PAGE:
Page 120 - The-History-of-the-Lancashire-Fusiliers-1914-1918-Volume-I

Basic HTML Version

THE EXPANSION OF THE ARMY
93
and went almost at once into the line at Vierstraat, some three miles
south-south-west of Ypres. It had a distinguished career in France
and Flanders throughout the rest of the war and survived until the
spring of 1919.
nTH (SERVICE) BATTALION
Most of the information which follows was supplied by Brigadier–
General
J.
D. Crosbie, C.M.G., D.S.O., the second Commanding
Officer of the nth Battalion, and by Major
E.
Munday, who sent his
contribution two hundred miles by lorry from Fort Rosebery, in
Rhodesia, to the railway for carriage down country and dispatch
home by air mail.
The nth Battalion was raised from men for whom there were no
vacancies in the roth Battalion. They came largely from Burnley,
Oldham, Bolton, Wigan, Preston and Blackburn, with a few men
from South Wales. Some of them were weavers; but the majority
were miners, whose ways were at first very different to those usually
associated with the Army. When the men were packed off by train
to Codford, in Wiltshire, without any uniform or real organization,
under the Quartermaster, Lieutenant
J.
Bowyer, a great number of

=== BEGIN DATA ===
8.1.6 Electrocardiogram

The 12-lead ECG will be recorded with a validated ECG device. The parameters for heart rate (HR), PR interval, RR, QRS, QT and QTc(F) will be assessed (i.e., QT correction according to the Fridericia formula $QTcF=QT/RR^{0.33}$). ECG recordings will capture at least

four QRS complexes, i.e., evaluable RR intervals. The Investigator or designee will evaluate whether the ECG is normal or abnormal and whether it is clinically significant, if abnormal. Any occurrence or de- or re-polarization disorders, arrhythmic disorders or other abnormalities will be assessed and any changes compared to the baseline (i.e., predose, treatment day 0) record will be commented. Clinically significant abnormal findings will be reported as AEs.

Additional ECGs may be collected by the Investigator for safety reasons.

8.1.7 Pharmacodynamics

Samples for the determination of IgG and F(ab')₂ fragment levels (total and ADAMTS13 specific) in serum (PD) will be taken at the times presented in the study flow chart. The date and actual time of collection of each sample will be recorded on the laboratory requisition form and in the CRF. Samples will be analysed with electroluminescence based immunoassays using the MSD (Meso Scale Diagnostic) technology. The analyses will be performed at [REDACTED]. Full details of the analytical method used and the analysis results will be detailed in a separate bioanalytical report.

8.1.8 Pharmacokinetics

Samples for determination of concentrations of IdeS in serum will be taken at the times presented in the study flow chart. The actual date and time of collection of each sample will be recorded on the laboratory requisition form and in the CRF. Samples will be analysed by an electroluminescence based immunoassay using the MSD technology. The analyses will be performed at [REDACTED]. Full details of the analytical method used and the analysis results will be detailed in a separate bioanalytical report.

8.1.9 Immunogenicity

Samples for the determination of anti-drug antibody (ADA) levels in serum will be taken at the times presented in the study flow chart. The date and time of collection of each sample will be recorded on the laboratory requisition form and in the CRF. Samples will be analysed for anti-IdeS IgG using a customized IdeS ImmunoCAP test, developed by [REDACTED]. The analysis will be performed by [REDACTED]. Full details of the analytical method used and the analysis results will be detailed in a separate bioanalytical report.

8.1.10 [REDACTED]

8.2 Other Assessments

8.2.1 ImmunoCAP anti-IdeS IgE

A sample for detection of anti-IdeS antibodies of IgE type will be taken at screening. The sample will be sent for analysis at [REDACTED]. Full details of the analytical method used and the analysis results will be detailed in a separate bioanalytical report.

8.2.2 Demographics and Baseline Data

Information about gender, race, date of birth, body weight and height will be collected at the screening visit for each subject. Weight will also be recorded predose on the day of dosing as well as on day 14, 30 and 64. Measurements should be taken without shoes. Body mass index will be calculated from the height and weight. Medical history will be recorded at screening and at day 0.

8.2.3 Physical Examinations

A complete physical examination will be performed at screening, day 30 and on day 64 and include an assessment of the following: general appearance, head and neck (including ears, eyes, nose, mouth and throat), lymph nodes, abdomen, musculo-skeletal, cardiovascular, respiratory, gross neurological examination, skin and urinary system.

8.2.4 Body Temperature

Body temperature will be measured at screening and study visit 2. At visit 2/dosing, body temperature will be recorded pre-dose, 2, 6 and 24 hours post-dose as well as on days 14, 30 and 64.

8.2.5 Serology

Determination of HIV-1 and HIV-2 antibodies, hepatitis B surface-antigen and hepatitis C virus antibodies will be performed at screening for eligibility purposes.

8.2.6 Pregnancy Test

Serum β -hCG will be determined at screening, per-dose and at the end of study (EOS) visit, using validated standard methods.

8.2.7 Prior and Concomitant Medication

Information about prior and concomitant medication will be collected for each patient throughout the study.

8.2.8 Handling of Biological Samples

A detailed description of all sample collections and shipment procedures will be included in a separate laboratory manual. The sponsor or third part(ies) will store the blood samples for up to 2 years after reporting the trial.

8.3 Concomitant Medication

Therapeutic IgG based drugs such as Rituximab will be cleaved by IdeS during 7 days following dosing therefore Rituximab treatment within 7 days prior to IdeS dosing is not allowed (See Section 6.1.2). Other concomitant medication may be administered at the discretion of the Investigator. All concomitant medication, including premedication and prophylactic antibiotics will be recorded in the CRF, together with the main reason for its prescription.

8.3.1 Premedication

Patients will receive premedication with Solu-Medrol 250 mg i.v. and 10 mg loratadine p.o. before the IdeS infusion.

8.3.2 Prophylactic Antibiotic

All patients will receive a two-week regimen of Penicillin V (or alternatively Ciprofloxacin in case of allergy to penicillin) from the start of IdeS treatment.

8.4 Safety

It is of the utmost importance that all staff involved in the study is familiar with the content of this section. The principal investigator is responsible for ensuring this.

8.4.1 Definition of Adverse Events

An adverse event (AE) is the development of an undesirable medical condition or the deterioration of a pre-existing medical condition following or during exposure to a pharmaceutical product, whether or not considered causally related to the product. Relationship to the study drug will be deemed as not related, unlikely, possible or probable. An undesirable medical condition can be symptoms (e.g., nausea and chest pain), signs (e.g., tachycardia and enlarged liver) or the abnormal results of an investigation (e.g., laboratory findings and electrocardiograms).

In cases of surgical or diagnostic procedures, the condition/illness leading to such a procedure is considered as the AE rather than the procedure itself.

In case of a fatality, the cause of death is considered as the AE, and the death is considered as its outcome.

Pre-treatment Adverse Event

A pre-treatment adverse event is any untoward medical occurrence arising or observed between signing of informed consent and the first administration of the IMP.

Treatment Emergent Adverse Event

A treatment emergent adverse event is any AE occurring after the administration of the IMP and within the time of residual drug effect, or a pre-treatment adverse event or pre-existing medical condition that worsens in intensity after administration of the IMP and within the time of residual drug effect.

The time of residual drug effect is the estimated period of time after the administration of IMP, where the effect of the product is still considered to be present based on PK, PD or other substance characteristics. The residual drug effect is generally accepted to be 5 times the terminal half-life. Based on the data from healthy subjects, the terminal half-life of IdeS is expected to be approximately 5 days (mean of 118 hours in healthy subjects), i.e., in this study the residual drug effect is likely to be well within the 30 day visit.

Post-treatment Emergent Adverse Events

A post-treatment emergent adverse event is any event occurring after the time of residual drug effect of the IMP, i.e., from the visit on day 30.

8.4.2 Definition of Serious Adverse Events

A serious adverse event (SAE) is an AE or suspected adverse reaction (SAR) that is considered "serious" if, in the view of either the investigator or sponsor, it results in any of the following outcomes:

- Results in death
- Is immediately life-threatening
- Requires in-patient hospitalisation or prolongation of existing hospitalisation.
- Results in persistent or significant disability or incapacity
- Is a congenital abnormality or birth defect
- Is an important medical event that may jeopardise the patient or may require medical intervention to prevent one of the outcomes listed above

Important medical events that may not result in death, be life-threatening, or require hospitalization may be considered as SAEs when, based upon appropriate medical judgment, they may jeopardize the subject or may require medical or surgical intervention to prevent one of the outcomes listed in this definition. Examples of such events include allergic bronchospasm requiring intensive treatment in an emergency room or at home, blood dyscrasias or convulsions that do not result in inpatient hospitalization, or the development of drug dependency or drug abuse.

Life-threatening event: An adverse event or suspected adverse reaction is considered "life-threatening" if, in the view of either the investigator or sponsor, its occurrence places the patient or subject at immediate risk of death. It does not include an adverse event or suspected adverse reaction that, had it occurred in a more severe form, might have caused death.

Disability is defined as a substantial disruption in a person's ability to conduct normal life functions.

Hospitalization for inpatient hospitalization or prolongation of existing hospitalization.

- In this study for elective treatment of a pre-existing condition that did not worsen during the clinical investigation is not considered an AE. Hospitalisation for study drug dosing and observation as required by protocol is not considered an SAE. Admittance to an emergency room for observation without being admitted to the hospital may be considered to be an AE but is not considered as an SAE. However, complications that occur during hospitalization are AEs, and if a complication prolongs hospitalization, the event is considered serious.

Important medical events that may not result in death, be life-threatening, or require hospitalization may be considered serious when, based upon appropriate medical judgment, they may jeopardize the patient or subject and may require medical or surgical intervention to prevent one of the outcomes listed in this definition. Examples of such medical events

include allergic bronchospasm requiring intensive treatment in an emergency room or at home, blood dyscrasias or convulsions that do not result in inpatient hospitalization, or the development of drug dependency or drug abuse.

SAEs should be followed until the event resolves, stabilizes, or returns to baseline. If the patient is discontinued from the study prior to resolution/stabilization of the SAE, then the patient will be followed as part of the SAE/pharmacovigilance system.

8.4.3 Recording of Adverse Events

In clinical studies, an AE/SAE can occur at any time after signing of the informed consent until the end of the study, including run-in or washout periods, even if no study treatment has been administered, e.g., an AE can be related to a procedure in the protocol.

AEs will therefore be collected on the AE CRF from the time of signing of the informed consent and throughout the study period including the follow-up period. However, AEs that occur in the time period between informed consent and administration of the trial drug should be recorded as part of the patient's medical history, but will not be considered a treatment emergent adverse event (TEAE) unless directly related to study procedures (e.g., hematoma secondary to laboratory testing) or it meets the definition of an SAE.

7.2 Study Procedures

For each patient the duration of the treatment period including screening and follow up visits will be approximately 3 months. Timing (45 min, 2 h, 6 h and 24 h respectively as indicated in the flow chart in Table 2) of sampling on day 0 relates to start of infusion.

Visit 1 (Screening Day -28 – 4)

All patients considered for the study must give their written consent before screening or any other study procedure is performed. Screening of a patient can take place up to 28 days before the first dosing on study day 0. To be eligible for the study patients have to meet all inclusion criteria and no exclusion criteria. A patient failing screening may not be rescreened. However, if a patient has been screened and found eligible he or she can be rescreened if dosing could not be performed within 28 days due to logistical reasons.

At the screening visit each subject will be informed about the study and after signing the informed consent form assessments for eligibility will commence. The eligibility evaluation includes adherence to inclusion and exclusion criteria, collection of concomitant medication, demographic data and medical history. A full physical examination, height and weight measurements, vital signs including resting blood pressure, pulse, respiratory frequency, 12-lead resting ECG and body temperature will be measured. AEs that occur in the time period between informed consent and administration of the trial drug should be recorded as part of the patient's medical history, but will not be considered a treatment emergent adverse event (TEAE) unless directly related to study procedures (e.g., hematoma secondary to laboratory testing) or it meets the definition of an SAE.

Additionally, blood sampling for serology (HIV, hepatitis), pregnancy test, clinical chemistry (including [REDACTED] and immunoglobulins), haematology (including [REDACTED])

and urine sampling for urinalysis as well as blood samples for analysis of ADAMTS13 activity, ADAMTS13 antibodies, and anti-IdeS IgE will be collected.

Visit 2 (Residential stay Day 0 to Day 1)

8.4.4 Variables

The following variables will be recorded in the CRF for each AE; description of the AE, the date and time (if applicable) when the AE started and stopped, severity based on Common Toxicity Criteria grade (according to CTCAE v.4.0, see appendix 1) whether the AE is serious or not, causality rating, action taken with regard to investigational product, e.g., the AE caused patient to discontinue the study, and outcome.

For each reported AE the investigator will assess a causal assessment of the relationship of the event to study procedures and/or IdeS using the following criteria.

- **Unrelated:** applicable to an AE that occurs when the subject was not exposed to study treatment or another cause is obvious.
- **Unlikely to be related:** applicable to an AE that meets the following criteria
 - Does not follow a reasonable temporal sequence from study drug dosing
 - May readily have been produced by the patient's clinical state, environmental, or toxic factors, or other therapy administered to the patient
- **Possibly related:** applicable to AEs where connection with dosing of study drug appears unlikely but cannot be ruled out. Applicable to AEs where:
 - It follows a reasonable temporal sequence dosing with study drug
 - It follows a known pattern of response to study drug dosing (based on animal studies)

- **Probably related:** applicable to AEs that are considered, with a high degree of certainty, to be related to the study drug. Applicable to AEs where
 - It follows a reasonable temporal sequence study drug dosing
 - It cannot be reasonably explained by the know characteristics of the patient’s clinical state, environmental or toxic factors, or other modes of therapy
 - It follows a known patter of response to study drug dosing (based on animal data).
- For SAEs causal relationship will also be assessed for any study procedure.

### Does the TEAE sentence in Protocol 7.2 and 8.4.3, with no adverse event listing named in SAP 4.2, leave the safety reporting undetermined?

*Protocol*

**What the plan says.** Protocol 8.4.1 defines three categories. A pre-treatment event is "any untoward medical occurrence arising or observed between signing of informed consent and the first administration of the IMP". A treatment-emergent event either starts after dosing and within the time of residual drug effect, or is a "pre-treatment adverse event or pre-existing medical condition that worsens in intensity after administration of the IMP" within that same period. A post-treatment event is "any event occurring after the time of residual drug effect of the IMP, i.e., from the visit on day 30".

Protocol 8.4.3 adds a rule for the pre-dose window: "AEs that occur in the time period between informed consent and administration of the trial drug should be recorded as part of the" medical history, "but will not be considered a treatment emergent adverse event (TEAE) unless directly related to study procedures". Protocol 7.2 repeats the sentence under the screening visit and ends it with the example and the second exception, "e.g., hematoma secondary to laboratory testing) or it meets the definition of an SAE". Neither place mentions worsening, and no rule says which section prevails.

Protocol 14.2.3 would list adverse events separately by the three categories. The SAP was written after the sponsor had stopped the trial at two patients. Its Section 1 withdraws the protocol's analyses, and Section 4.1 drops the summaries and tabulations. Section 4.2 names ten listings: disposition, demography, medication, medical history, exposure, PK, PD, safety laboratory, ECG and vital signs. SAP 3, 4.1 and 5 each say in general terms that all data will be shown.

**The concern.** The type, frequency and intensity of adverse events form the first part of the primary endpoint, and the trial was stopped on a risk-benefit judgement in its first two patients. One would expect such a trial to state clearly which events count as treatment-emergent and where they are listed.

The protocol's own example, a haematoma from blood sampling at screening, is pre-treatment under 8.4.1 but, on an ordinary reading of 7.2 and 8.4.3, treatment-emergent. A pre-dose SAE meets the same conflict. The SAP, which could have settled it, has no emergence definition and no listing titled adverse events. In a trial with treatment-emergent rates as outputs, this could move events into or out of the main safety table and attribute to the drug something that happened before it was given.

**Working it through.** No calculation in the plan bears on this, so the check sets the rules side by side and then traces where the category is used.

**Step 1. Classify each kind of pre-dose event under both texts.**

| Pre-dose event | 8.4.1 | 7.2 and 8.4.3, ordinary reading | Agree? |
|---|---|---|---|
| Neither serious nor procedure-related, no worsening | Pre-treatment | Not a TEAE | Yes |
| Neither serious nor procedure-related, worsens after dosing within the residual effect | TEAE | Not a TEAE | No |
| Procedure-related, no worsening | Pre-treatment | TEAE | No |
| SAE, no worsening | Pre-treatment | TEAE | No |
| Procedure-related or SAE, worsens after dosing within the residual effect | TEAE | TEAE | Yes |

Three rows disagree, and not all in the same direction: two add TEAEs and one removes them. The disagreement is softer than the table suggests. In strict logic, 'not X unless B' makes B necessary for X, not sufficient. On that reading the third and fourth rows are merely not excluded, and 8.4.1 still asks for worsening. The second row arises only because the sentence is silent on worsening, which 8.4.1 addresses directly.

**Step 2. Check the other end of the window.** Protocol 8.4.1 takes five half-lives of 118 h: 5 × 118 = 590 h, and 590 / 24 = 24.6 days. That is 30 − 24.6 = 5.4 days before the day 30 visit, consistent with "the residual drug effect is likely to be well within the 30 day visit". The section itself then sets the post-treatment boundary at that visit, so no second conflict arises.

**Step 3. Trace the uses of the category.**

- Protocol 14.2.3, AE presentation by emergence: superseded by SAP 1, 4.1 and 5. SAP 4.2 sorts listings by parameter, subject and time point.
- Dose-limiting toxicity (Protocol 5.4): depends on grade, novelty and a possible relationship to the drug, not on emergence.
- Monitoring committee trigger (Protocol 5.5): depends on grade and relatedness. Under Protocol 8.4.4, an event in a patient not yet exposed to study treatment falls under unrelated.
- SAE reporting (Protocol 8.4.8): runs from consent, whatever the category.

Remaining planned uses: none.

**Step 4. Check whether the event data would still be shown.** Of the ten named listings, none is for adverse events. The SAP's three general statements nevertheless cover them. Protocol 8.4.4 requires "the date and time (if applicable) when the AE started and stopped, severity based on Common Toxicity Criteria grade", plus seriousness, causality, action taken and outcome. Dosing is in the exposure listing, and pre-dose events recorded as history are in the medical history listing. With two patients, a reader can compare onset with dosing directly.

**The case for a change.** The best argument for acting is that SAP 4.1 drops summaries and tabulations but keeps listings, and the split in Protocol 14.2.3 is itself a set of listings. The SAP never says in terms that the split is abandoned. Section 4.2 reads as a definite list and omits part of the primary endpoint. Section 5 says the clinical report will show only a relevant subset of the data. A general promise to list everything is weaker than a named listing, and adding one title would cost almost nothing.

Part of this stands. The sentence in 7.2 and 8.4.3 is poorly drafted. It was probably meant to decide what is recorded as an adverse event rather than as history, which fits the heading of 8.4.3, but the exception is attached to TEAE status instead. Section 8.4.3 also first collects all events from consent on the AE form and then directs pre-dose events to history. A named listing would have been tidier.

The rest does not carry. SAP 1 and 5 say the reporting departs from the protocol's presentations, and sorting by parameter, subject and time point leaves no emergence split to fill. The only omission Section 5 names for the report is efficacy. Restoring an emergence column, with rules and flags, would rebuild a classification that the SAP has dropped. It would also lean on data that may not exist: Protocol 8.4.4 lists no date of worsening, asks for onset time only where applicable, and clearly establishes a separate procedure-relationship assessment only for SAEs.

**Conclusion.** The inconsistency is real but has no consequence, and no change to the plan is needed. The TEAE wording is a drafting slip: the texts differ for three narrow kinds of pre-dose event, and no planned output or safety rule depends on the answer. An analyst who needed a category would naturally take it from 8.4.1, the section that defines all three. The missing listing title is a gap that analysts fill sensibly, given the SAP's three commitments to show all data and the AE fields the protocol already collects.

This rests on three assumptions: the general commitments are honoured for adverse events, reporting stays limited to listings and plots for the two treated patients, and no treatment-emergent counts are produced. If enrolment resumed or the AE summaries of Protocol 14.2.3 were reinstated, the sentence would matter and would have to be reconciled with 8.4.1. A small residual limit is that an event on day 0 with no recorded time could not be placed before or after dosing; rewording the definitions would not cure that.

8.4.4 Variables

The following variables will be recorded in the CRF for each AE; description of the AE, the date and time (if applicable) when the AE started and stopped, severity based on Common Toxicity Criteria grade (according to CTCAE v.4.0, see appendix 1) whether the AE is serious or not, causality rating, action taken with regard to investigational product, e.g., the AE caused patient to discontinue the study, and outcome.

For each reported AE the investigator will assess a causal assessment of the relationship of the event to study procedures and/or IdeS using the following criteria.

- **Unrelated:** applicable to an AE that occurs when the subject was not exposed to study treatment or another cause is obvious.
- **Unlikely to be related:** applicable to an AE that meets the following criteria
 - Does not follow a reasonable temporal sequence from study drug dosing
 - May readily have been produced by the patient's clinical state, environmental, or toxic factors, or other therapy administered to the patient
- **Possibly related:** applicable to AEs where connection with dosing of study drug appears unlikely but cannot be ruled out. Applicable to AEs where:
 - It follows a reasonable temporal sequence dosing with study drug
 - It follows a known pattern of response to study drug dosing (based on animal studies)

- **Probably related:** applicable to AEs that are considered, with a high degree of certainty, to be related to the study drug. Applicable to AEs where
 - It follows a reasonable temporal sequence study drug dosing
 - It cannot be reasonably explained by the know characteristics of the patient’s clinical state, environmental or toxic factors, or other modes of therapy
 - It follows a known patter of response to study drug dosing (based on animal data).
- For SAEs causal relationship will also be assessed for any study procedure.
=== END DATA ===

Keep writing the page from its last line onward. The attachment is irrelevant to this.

friends who had come to see them off thought they would like a
holiday in the south and went too. The results were unfortunate,
because these "supers" had, of course, not been attested; and,
when they stayed on, their dependants at home got no separation
allowance nor did they themselves get any pay to send to them.
The only remedy of which the miners knew for grievances was the
strike; and they refused to do any parades, asking "How could a
man soldier well if his wife and children were starving at home?"
The weavers went on strike the first time they were expected to wash
their feet in hot water, which they never had done and never were
going to-"Kaiser or no Kaiser." There were several other such
"strikes," but the men were always very amicable and quickly saw
reason when things were explained to them by such officers as there
were.
For it was not until the men had been at Codford for some days
that officers began to arrive, usually with little or no uniform or kit.
One of the first to arrive was the first Commanding Officer, Brevet–
Colonel A. B. Maxwell, a retired officer, formerly of the Manchester
Regiment, who was gazetted on 24th September and arrived with a
complete kit except for a cap. For the first few days he paraded in
a lounge suit with field glasses slung over his shoulder until Munday
arrived with no uniform except a cap which Colonel Maxwell
commandeered! The officers came from all over the world and from
all sorts of occupations and interests. They included a tea-planter
from Travancore, a farmer from Kimberley, an architect from
Hong Kong, a colonist from Vancouver and a Shell Transport
Manager from China. Its cricket team was so formidable that at
Aldershot it would only play against divisional teams and generally
won. This is hardly surprising as it contained A.
E. R.
Gilligan, who